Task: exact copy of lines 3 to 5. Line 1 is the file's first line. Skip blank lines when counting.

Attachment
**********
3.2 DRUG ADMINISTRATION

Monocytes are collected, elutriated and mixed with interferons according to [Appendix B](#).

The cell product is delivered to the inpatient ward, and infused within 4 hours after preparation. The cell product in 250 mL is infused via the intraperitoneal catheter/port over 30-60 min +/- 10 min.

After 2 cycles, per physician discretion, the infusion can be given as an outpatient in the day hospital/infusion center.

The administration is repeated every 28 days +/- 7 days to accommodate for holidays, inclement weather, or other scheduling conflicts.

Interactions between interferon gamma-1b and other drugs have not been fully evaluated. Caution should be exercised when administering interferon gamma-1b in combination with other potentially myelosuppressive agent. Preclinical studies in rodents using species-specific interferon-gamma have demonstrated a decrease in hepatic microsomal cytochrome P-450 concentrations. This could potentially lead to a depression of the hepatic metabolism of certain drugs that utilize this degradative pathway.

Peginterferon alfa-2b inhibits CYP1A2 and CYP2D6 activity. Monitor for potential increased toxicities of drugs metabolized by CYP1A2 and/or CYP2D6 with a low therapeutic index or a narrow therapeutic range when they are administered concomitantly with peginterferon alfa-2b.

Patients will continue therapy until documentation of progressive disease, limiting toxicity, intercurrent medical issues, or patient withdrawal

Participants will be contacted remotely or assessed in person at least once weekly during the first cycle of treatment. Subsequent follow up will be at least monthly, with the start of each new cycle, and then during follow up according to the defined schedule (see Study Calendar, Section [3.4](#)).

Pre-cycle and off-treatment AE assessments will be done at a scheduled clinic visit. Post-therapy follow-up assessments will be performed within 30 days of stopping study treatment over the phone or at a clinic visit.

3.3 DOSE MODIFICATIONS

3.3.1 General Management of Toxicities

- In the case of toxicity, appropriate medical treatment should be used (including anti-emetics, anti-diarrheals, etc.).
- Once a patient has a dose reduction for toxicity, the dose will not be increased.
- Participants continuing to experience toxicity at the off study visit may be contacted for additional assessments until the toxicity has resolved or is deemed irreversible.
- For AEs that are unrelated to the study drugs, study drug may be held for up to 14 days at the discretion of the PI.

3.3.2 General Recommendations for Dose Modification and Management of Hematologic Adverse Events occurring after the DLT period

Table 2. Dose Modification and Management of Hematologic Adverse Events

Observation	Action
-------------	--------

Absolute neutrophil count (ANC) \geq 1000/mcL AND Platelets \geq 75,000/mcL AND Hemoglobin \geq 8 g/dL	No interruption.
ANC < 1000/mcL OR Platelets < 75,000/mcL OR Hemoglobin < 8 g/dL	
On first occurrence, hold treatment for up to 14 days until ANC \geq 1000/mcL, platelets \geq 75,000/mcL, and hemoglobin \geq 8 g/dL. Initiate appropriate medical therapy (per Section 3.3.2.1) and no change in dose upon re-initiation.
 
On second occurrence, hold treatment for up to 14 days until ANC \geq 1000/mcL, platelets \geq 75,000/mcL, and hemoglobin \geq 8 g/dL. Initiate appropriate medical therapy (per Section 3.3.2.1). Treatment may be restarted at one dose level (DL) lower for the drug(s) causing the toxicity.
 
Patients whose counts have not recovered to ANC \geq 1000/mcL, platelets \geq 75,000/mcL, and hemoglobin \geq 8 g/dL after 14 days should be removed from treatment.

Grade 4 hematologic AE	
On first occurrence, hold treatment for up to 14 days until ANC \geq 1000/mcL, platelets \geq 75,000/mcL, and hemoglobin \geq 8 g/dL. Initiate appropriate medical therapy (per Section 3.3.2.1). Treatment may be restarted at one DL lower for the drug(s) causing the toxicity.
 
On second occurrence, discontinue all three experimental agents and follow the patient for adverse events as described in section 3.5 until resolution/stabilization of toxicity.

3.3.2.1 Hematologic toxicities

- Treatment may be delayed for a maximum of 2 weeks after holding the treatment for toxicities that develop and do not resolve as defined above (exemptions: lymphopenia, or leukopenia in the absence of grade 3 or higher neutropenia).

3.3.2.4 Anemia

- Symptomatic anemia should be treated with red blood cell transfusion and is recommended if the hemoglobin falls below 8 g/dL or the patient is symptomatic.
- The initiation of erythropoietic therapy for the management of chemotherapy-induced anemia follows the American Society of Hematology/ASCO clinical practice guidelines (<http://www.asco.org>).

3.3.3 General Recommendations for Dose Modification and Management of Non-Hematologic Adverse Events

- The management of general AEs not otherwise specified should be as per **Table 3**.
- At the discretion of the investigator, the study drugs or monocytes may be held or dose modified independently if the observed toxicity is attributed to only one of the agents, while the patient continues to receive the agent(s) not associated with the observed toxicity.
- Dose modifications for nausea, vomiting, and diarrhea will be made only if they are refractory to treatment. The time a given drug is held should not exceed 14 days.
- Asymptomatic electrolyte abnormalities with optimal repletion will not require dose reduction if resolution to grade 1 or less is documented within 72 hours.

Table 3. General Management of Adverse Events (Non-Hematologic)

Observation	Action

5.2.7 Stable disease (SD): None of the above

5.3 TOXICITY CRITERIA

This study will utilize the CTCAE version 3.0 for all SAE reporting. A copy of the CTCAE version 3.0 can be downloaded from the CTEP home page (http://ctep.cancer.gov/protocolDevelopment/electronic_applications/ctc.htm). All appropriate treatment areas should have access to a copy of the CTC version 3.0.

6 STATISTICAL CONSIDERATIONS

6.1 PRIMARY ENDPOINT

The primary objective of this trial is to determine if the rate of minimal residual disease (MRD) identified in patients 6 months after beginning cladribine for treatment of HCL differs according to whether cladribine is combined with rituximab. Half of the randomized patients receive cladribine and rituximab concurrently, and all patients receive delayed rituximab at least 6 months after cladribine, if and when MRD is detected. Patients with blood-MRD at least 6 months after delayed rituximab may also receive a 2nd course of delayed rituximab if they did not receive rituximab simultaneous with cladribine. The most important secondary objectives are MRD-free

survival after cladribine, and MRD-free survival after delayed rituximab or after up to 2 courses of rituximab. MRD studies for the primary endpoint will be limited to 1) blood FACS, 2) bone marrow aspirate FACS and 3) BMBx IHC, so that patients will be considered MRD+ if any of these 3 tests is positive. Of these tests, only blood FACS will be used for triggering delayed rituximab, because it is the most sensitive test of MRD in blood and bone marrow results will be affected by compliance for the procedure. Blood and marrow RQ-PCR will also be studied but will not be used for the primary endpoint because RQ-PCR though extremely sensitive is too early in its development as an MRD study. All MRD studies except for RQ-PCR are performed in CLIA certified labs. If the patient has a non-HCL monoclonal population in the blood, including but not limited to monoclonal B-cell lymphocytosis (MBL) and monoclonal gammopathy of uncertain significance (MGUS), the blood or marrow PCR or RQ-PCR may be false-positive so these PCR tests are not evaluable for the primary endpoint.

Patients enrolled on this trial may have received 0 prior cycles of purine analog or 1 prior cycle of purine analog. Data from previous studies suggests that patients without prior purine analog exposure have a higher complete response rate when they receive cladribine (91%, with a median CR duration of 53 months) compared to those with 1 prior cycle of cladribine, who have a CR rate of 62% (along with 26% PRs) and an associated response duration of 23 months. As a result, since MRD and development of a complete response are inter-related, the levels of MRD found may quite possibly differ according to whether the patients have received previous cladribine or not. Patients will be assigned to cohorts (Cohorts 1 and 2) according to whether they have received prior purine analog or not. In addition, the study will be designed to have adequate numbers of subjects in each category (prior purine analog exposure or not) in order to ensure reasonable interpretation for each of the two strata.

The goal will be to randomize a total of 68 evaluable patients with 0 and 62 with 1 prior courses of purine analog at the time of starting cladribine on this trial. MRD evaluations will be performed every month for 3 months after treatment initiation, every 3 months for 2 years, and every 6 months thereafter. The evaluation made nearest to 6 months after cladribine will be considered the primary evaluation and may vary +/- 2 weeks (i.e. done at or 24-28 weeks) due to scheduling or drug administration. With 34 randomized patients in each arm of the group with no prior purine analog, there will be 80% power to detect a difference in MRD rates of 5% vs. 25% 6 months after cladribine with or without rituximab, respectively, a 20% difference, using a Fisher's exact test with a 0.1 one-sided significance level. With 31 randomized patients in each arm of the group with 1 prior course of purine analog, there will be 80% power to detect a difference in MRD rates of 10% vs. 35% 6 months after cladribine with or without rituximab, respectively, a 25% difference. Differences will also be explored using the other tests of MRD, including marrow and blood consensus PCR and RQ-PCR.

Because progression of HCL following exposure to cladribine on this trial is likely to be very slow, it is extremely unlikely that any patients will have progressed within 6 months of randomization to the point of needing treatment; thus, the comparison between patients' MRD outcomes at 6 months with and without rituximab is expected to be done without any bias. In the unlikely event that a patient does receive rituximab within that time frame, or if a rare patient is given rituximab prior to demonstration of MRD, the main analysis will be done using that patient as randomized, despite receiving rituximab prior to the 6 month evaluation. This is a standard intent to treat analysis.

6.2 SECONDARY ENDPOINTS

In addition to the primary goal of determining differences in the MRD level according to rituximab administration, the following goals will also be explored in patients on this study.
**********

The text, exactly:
The cell product is delivered to the inpatient ward, and infused within 4 hours after preparation. The cell product in 250 mL is infused via the intraperitoneal catheter/port over 30-60 min +/- 10 min.

After 2 cycles, per physician discretion, the infusion can be given as an outpatient in the day hospital/infusion center.

The administration is repeated every 28 days +/- 7 days to accommodate for holidays, inclement weather, or other scheduling conflicts.